Slug insists that he loves women and identifies with them, that he's thrilled to have so many female fans, but he's definitely not an old-school feminist. He never indulges in the gratuitous woman-bashing of so many other rappers--Lucy's no Kim, and Slug's no Slim Shady--but he doesn't hide behind an idealized sensitive-male mask, either. "I've done a lot of ugly shit," he admits. "I'm not trying to wear it on my sleeve like I'm this mean, bad guy, because I've never gone to jail or nothing like that. But I've hurt a lot of people that have really cared about me. Now there's people who care about me that I don't even know exist. They come to my shows and relate to me so bad...I've got to keep in mind not to hurt these people."
More than anything else, Slug seems to want to make a personal connection with his audience, to inspire them in the positive way his idols inspired him. As a kid, he worshiped KRS-One, Brother J of X-Clan, Chuck D of Public Enemy, all conscious rappers with explicitly political lyrics. Though his almost pathologically self-referential stance might seem to put him at odds with his influences, Slug doesn't think he's moving too far away from his roots. "I still consider myself a conscious rapper," he says. "I guess the revolution just became more personal. Instead of trying to save the world or my city or my community, I'm trying to save the 10 square feet around me. Maybe someday I'll get over these personal politics. I might marry and have 12 kids, and then my politics might have more to do with trying to get health insurance for them. Not to sound corny or anything, but I think I'm keeping it as real as the next guy; it's just that my reality is a little bit fucking different right now."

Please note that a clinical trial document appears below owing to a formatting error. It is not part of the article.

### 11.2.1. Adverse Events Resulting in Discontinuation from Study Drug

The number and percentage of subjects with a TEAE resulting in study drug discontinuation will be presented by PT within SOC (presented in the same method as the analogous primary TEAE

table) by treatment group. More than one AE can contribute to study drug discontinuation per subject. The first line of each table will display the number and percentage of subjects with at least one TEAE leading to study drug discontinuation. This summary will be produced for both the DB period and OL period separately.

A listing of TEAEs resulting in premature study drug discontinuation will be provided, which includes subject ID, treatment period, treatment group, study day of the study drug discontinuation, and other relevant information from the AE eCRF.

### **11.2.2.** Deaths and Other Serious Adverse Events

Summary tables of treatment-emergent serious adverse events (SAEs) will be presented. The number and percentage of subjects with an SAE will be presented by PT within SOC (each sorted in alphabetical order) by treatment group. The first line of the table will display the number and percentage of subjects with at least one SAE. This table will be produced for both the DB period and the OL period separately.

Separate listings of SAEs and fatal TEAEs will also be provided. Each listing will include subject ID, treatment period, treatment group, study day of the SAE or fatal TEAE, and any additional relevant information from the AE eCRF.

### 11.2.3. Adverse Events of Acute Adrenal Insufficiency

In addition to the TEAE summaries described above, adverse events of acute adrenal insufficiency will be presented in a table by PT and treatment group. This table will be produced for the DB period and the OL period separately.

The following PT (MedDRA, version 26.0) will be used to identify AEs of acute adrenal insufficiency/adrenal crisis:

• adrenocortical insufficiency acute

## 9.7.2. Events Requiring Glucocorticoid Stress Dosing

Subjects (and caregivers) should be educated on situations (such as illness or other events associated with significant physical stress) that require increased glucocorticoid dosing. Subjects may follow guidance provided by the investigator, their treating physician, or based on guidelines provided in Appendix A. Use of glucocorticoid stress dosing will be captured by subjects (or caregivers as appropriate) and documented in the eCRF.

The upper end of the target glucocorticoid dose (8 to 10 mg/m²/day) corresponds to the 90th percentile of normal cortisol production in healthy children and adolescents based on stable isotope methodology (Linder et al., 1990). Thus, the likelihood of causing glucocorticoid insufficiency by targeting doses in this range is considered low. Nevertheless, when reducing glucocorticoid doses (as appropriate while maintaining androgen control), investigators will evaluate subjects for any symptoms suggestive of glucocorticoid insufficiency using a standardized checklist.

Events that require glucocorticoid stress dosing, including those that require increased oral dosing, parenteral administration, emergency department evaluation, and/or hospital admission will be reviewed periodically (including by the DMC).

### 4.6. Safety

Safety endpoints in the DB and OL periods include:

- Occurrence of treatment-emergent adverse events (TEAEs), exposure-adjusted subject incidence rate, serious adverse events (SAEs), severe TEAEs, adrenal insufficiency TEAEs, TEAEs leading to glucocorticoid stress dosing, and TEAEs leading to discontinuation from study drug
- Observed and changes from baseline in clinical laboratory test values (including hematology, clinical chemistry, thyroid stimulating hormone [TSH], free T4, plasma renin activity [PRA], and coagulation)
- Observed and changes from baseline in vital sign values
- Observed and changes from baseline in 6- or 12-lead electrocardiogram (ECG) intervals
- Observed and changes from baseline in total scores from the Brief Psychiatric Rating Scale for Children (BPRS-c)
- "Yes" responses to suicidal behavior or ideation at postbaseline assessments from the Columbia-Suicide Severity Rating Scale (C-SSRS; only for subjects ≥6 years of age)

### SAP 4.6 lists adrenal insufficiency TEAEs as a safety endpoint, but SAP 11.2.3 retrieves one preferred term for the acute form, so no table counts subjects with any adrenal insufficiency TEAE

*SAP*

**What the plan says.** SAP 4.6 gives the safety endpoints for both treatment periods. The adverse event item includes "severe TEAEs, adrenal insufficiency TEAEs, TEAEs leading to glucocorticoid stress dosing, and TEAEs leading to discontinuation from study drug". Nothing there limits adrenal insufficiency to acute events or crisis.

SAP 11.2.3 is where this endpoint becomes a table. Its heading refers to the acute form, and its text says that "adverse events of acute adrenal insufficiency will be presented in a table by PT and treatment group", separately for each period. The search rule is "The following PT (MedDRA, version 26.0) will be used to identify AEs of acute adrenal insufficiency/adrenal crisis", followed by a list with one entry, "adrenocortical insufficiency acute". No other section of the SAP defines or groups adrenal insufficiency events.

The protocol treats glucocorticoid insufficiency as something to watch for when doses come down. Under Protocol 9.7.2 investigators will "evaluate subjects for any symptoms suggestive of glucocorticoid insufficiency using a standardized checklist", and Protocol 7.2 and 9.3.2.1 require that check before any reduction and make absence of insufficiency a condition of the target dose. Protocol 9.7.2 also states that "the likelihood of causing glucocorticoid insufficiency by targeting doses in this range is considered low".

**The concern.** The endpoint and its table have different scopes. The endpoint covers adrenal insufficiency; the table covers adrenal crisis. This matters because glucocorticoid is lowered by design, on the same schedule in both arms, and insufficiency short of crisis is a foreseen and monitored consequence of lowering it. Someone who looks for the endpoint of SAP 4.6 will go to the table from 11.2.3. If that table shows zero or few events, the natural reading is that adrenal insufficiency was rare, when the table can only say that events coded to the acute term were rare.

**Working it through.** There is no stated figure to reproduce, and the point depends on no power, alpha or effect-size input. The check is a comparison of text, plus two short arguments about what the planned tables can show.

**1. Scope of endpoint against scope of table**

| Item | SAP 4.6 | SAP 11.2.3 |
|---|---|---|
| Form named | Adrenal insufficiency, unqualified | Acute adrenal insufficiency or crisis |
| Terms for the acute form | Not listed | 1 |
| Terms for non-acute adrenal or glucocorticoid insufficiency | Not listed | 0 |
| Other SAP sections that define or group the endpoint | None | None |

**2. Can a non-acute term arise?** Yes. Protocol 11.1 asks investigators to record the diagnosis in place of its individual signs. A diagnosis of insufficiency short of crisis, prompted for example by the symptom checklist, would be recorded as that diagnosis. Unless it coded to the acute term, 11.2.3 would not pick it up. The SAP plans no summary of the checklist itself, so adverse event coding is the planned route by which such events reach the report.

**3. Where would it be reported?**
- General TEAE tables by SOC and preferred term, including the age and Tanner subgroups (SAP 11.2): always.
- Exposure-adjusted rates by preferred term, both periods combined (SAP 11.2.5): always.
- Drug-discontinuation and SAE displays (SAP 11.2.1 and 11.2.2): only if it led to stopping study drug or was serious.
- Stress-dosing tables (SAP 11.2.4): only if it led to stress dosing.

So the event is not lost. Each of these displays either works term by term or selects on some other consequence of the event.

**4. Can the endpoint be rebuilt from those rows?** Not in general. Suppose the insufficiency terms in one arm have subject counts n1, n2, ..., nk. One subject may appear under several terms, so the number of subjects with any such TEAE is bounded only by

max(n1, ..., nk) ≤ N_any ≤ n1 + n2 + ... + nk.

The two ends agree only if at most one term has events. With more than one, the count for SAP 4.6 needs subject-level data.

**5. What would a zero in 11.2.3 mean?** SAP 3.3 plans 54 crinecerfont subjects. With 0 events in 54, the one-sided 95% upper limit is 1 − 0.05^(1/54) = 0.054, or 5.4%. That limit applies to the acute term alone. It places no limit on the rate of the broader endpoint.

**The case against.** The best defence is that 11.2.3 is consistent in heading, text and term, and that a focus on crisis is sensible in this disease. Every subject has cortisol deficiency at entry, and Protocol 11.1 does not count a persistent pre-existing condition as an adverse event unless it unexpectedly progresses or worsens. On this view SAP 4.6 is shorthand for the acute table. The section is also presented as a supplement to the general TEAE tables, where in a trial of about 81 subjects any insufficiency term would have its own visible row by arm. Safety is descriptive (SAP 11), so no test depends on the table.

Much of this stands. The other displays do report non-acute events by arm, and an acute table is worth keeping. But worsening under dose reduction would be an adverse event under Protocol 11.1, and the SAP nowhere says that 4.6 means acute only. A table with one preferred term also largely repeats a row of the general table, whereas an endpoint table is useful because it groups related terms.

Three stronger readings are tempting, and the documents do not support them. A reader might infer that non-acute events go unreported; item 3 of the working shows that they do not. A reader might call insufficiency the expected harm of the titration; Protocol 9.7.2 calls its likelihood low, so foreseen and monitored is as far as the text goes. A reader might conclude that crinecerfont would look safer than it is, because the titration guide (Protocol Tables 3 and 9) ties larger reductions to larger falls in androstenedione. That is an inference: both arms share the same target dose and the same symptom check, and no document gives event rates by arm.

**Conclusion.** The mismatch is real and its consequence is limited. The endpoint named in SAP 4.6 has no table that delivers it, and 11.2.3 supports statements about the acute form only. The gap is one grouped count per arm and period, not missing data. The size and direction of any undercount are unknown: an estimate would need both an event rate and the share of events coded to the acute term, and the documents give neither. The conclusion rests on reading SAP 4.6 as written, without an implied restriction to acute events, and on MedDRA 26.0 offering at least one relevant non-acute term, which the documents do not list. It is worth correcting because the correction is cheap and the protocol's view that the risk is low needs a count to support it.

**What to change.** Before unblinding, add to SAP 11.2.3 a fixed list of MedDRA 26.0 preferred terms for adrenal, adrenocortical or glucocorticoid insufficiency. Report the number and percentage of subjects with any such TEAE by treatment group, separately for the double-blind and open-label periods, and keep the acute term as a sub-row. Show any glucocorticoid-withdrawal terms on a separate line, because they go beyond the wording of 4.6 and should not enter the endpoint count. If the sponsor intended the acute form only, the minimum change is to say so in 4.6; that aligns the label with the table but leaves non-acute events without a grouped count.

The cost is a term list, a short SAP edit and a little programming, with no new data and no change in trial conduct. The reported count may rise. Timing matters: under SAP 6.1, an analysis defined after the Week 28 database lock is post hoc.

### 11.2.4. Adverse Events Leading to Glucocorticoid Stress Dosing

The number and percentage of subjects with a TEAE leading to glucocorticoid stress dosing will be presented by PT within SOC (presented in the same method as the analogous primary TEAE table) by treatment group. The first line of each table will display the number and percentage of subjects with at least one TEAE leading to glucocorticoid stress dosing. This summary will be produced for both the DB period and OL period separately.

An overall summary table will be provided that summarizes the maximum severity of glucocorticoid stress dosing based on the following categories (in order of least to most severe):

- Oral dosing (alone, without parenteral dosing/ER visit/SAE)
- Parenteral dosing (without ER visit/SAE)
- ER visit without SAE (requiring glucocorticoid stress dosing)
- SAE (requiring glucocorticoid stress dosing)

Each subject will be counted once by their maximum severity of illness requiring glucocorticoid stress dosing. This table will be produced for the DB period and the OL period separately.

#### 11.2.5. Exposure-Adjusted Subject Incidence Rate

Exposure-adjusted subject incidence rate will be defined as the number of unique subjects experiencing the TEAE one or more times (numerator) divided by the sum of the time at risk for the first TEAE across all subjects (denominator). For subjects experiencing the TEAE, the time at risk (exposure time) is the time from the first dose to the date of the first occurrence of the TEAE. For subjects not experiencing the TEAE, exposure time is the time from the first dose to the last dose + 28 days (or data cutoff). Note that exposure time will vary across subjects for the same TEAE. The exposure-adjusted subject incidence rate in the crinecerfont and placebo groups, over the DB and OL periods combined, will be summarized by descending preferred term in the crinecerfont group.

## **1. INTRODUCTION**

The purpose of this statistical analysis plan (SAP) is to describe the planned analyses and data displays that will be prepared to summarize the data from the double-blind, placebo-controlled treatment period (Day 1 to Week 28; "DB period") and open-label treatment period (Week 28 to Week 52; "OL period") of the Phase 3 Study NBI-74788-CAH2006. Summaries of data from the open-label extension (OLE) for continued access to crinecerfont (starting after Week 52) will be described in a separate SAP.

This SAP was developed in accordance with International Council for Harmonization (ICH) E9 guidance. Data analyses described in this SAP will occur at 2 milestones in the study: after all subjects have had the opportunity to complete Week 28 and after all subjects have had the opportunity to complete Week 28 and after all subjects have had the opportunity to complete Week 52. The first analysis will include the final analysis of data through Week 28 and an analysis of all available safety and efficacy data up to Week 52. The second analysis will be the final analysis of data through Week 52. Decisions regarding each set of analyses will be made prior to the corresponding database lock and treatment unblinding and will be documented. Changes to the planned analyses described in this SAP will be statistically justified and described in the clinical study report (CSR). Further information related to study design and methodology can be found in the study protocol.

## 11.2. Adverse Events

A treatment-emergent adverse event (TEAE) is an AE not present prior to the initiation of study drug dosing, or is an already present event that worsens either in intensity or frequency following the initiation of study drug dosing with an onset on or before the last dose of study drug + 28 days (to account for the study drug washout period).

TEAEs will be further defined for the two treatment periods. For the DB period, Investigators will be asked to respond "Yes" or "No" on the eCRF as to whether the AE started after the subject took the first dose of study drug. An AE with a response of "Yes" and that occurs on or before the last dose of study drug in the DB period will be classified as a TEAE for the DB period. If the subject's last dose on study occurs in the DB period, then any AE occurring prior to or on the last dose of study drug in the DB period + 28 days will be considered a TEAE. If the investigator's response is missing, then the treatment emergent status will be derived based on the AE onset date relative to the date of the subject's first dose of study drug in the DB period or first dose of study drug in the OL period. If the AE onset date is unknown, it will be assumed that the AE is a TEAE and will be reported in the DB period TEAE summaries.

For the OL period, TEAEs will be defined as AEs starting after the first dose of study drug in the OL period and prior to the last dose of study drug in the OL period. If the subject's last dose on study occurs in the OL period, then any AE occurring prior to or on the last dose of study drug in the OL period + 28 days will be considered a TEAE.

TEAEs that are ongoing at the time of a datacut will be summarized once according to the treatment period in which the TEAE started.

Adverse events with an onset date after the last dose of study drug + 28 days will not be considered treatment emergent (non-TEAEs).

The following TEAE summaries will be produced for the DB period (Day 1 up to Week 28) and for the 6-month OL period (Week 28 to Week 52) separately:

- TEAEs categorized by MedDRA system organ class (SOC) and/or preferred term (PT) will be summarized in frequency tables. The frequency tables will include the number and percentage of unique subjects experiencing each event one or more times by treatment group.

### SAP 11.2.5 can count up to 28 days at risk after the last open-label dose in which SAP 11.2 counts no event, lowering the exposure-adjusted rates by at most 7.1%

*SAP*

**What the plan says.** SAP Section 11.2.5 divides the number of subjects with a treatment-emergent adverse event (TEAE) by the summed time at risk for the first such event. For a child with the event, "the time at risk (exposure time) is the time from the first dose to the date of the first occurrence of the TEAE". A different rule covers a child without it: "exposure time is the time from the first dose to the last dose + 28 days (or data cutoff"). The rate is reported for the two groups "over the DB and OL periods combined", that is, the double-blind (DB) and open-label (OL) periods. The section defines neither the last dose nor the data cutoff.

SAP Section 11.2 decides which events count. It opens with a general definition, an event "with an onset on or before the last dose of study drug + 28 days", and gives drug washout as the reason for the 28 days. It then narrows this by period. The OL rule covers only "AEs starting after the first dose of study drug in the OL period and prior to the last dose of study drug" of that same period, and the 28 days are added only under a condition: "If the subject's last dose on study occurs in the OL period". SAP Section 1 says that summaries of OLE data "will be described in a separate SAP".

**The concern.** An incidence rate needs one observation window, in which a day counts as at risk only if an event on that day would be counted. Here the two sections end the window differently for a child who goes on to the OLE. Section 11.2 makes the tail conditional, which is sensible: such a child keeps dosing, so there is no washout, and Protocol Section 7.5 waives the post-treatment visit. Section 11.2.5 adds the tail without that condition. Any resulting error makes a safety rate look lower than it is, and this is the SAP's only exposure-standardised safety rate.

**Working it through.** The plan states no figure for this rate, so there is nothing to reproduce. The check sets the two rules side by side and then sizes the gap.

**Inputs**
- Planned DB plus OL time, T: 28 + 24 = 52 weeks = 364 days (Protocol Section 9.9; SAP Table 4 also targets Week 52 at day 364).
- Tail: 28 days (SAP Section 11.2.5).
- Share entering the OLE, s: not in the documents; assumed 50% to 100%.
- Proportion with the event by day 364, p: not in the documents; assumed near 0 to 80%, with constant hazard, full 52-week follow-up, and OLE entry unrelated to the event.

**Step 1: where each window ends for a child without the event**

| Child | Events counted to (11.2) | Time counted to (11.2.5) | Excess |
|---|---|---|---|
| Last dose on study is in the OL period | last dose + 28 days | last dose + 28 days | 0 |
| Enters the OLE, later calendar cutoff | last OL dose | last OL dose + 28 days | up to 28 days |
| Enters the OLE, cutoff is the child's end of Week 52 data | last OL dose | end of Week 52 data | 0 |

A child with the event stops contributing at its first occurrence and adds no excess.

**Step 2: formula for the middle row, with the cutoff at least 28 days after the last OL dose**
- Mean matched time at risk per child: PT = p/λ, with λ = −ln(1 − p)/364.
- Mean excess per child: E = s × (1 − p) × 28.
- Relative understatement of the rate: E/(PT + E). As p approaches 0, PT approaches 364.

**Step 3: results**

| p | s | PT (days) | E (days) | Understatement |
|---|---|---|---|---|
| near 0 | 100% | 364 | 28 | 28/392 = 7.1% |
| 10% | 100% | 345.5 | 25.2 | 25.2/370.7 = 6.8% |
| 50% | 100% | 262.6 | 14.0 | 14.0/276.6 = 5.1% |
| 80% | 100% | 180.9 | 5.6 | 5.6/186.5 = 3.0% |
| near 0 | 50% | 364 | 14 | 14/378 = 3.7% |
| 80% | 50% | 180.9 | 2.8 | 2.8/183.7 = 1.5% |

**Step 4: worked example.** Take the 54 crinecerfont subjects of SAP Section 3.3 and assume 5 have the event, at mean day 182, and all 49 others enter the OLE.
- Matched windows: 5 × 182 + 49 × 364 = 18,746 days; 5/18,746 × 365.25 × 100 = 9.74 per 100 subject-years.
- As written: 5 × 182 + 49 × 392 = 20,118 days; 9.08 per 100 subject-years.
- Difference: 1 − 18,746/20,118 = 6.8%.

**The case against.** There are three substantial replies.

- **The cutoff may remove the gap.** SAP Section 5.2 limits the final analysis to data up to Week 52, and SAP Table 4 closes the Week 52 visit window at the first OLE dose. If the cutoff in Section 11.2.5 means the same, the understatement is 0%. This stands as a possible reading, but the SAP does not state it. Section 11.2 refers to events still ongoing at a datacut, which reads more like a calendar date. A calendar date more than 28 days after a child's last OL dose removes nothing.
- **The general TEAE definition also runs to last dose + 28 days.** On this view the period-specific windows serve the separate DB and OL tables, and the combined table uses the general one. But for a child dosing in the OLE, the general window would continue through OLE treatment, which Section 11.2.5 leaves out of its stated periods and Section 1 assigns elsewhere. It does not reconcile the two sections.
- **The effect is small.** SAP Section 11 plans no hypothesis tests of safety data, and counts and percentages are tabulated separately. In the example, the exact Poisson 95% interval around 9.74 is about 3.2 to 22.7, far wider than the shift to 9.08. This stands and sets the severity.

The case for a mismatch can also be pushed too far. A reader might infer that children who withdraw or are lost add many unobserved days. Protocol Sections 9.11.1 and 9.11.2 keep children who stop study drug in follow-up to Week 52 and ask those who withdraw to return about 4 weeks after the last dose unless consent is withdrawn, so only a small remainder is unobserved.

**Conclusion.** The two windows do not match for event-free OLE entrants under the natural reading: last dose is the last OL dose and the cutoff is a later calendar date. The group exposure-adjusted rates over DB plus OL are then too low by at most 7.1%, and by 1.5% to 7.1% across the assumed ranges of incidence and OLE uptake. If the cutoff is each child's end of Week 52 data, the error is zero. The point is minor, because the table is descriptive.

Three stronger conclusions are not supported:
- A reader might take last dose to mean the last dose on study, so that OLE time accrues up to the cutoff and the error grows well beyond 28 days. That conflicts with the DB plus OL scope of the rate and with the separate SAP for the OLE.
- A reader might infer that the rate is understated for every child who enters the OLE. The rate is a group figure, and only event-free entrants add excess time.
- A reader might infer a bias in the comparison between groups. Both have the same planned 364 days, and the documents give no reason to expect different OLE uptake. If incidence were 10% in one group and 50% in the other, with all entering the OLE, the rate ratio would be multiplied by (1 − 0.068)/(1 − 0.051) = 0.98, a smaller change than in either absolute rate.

For the past decade, Slug's reality amounts to working his skinny little ass off. Besides serving as co-CEO of the Rhyme Sayers operation, he tours almost constantly. This particular run, typical for him, crams 62 performances into a grueling 72 days--small wonder that Atmosphere is widely hailed as hip-hop's best live group. It's quite possibly Slug's work ethic, as much as his idiosyncratic genius, that accounts for his cult following, a theory he's all too willing to embrace. "I'm not gonna pretend like I'm the coolest thing in the world," he says. "I'm not gonna pretend like I'm here because I deserve to be here or it's my right or because I'm talented. I'm here strictly because I just kept doing it, and eventually people got so sick of hearing me bang on the door that they opened it. I'm under no illusion that I make incredible music."
Whether such remarks stem from low self-esteem or false modesty, whether they represent an honest assessment or a pre-emptive strike--well, that's anyone's guess. Slug may not know himself. Whatever the case, it's a refreshing alternative to the mindless fronting that typifies so much mainstream rap and the equally mindless positivity of the underground. By relentlessly cataloging his shortcomings, he's struck a nerve in a scene that's obviously ready for real-life heroes with real-life flaws. God may not love ugly, but the people sure do.